I enjoy your strip. Disagree with your politics, but that's okay. I contemplated the blank panel in today's cartoon. I would hate to think of not having a paper in which to read the comics, my very favorite section. No Doonesbury, terrible. No Garfield, Blondie, Beetle Bailey, Curtis, Family Circus, Hagar, etc. -- my day would never be the same! I only continue to subscribe to our local paper for the comics and the puzzles, seriously.
Today's strip about what happens to comics if newspapers die out cracked me up, but I think not in the way you intended. I've been reading Doonesbury every day for years now -- but I don't think I've ever regularly read it in the paper. As far as I'm concerned, it's a web comic, bookmarked right between xkcd and Skin Horse in the list of ones I check regularly.
We will stick with print unless or until Rupert Murdoch buys the LA Times.
I was quite surprised by today's strip. GT has always seemed to embrace modern technology and changes quite well, and this sudden plea to stick with print just seems, well, odd. Things are changing, and online comics are actually a very vibrant and rapidly growing area right now. It's just another thing that GT should embrace whole-heartedly, or else the new crowd will just scorn him and lump him in with all the other tired old print fogeys -- which would be a crying shame since GT is most certainly not like the rest.
My parents used to criticize my generation for reading comic books instead of the classics. Guess what? We grew up and became a generation that learned how to read (and as well or better than our parents, thank you) with comic books. I am 61 years old, so this all took place in the middle of the last century. For those of you who mourn the loss of newspapers, make sure that you don't make the same mistake our parents did. And let me point out that Bill Moyers is doing just as well as Fox -- both the news and entertainment departments.
I am bemused and amused by today's Blowback. First, that the conversation about print media is taking place on my computer screen. I haven't actually seen Doonesbury on paper for such a long time that I can't remember. And as one commentor said, I would be willing to pay to subscribe to Doonesbury online. Second, I'm in some agreement with the comments about the movement to the right among publishers of print media. The post about the ascendancy of the Wall Street Journal and FOX News seems to be suggesting that most Americans are turning to the right. I am very worried if that is the trend. I just watched a documentary about the Texas school Board rulings on curriculum, and I shudder.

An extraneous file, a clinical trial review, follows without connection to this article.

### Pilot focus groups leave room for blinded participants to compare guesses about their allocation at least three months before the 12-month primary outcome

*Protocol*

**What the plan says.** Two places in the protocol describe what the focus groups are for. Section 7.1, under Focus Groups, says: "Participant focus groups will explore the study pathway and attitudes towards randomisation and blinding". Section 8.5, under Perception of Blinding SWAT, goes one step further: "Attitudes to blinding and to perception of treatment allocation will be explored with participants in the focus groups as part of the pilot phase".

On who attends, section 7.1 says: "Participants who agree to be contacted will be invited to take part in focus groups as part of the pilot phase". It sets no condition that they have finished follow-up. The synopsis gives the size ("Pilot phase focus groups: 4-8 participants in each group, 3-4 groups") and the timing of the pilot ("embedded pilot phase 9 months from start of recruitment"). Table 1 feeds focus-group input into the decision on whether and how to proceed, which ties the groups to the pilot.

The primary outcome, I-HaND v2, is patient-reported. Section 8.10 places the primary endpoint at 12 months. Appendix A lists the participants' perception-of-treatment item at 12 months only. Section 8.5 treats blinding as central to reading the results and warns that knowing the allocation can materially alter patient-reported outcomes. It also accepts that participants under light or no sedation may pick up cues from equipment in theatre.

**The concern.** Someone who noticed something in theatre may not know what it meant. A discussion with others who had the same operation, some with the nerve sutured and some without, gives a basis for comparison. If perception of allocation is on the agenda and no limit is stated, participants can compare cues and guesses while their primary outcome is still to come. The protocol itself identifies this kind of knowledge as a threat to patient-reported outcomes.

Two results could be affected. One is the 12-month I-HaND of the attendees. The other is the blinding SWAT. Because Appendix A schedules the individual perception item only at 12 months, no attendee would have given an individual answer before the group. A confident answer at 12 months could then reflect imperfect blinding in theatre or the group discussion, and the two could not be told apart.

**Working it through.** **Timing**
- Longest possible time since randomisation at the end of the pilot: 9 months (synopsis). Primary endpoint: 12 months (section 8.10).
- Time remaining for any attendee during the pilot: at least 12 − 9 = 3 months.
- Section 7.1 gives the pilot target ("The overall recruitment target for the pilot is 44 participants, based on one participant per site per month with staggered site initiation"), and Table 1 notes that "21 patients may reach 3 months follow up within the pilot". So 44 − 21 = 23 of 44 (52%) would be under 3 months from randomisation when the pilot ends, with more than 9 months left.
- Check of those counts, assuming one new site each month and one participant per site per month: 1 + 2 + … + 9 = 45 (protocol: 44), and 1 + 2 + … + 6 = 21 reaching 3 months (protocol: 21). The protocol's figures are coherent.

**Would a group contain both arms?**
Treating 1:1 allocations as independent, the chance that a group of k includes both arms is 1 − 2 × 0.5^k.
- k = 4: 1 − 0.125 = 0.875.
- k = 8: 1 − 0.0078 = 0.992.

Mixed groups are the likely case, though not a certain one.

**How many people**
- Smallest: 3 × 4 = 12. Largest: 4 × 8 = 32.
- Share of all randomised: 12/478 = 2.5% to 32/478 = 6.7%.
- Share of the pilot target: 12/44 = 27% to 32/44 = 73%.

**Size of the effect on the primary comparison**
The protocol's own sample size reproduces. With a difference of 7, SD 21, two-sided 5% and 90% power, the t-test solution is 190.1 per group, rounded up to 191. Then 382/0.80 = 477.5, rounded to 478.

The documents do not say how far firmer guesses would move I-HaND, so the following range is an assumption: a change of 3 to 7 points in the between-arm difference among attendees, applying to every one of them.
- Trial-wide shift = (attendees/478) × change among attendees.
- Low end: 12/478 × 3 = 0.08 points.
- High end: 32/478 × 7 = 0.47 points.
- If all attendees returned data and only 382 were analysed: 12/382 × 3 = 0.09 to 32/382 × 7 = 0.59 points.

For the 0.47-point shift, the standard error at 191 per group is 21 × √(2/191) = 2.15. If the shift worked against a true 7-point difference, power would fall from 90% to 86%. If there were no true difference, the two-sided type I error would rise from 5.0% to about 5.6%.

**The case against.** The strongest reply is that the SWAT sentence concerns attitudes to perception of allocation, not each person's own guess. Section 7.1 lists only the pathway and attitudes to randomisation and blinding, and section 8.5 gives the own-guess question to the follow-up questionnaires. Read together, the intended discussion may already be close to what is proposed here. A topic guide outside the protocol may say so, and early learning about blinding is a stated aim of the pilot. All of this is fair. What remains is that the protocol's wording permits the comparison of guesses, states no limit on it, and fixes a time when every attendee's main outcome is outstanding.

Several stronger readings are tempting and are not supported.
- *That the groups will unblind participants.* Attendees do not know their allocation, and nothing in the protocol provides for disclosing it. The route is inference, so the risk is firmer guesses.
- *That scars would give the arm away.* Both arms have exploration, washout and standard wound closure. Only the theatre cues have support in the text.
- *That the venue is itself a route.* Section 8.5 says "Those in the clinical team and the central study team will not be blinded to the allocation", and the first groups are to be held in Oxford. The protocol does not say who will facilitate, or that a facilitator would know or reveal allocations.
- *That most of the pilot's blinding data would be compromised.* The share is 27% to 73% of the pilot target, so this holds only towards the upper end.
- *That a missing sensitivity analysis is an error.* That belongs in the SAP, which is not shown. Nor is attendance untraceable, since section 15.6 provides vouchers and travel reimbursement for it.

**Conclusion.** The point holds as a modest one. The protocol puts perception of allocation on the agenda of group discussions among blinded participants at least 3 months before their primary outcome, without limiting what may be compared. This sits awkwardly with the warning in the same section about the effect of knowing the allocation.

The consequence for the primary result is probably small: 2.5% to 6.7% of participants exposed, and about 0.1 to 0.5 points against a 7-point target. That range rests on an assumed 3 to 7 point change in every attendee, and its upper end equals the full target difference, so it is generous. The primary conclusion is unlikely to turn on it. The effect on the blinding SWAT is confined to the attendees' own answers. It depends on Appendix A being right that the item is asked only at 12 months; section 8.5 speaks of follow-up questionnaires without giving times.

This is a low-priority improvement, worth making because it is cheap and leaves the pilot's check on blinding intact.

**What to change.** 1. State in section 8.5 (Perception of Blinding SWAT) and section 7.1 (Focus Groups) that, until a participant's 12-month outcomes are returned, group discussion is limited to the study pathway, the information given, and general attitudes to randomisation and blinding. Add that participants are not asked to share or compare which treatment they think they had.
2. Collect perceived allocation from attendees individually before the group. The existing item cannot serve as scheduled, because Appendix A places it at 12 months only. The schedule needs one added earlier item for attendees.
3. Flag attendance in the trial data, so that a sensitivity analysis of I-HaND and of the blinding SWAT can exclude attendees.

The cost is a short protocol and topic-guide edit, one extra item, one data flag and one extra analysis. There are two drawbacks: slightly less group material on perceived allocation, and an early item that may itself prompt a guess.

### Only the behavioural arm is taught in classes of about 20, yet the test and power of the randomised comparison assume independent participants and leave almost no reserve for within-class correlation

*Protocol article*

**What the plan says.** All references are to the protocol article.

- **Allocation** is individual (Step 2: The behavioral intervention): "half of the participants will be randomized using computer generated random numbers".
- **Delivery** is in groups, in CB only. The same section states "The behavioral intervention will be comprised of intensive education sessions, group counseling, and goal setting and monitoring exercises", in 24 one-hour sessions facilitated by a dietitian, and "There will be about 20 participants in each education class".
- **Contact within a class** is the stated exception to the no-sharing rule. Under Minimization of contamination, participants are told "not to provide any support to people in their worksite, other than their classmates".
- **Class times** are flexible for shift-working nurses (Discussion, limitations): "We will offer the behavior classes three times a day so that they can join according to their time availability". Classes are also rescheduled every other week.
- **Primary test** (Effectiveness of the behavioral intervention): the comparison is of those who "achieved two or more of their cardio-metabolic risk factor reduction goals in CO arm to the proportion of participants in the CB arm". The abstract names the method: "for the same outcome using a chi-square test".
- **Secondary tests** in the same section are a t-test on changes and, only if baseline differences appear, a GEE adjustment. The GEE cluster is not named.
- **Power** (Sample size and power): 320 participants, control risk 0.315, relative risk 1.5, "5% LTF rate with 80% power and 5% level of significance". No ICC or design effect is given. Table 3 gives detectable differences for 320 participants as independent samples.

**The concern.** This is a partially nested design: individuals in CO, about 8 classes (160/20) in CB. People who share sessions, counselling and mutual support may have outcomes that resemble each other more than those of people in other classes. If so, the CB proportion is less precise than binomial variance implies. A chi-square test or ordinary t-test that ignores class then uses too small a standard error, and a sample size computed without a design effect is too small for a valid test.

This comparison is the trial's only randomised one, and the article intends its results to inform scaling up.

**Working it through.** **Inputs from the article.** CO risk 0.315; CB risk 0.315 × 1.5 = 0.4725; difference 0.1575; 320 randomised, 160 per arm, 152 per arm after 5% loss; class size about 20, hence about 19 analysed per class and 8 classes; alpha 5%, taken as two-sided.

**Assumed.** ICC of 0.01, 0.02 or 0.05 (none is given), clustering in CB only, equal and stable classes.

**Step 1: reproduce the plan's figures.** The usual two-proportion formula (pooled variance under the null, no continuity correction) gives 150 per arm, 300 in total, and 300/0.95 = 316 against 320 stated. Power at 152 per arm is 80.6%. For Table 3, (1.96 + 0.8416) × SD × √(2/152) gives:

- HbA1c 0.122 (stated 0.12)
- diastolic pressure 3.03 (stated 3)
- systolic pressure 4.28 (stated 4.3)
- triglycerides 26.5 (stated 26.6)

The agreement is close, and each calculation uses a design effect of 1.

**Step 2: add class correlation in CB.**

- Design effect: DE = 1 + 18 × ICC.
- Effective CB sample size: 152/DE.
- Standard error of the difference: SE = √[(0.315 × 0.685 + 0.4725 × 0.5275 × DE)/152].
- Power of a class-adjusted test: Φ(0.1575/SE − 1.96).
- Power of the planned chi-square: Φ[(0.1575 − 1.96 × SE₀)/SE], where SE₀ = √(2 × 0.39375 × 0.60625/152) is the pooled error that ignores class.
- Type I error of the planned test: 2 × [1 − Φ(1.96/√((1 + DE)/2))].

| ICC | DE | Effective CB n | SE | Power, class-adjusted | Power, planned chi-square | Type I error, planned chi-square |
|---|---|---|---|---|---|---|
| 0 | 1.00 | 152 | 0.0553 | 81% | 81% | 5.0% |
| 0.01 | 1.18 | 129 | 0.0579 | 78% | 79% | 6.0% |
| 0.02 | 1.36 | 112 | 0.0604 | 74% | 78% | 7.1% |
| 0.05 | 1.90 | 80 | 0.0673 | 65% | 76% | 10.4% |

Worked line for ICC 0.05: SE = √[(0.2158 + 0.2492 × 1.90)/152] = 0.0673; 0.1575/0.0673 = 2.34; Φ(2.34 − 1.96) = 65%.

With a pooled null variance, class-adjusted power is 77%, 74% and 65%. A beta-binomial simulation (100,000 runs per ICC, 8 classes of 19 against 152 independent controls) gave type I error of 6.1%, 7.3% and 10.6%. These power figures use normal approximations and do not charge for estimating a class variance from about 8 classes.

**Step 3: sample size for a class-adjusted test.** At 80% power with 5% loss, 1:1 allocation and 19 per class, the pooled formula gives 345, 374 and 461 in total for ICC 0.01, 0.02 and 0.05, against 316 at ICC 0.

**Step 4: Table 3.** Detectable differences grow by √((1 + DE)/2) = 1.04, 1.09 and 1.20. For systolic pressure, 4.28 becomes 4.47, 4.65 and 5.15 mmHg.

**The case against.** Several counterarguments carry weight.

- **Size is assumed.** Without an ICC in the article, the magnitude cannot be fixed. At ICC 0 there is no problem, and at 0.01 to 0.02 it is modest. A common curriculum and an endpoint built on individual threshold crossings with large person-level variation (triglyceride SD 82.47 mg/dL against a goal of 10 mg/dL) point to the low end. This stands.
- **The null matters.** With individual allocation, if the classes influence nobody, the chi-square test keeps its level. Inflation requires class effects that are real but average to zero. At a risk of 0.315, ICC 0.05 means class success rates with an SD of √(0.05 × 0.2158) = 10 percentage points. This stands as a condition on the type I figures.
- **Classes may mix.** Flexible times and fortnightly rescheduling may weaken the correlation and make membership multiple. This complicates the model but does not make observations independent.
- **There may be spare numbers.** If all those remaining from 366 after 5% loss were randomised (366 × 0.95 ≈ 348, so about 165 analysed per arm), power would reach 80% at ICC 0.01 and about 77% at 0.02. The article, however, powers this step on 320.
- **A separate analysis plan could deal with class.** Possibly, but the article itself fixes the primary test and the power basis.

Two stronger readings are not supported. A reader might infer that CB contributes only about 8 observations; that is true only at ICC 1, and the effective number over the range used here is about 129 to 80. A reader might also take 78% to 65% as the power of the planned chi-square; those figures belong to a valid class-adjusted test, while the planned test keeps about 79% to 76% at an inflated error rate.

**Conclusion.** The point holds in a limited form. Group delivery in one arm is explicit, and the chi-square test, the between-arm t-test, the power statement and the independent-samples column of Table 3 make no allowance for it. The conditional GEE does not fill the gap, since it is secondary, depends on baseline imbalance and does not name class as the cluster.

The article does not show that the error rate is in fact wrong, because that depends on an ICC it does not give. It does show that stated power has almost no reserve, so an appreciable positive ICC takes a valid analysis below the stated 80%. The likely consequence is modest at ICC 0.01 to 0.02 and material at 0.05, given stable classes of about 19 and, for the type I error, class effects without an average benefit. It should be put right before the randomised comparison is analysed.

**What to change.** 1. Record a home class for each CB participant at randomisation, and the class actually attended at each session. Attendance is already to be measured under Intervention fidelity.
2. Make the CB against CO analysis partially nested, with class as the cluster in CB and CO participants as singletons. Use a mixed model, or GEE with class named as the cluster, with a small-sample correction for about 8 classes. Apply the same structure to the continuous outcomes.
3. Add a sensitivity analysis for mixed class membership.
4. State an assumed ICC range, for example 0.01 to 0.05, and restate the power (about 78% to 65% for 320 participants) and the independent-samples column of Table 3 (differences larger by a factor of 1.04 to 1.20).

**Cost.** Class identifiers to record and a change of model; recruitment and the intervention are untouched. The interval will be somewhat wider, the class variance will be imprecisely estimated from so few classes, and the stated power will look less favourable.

My local newspaper is printed three times a week, Tuesday, Thursday and Sunday, and only includes Doonesbury in the Sunday Comics. I get my Doonesbury fix on Slate (like must others who contribute to Blowback). The Grand Rapids Press is part of a statewide, right-leaning newspaper conglomerate, and I subscribe mainly for local news and the Sunday advertisements and coupons.
I love Doonesbury, but "stick with print!" is a fail. You can't seriously expect people to stop unsubscribing to newspapers for the simple reason that the comics might fade away. I don't even read this strip in my local paper, but get it online! This is exactly what the music and movie industry has been failing at; attempting to halt the progress of consumers, rather than changing the industry. What's next? Digital artists should stop using Photopaint and go back to traditional media? People should stop buying DVDs because the theaters are hurting? This isn't how the world works, nor has it ever worked like this. You need to change the comic strip. (Hell, I'd pay a subscription fee for it online. I love it that much!) Don't publish it online and then tell me to subscribe to my crappy local paper.
I subscribe to and read my local newspaper for news, reviews and just something to read, but not for Doonesbury. My paper, in the hometown of Andrews McMeel Publishing, runs the daily strip at the bottom of the page, in black and white, in type that gets smaller as I get older, and only runs six panels of the Sunday strip. There is no comparison to the feature-rich online edition, which I think is great by the way. I appreciate that you are honoring your roots, but I see no reciprocal support -- if anything just the opposite.
Print? I only read the print version when I visit my elderly parents. Doonesbury is usually the fifth webcomic that I read every day.
Um. I read this strip online.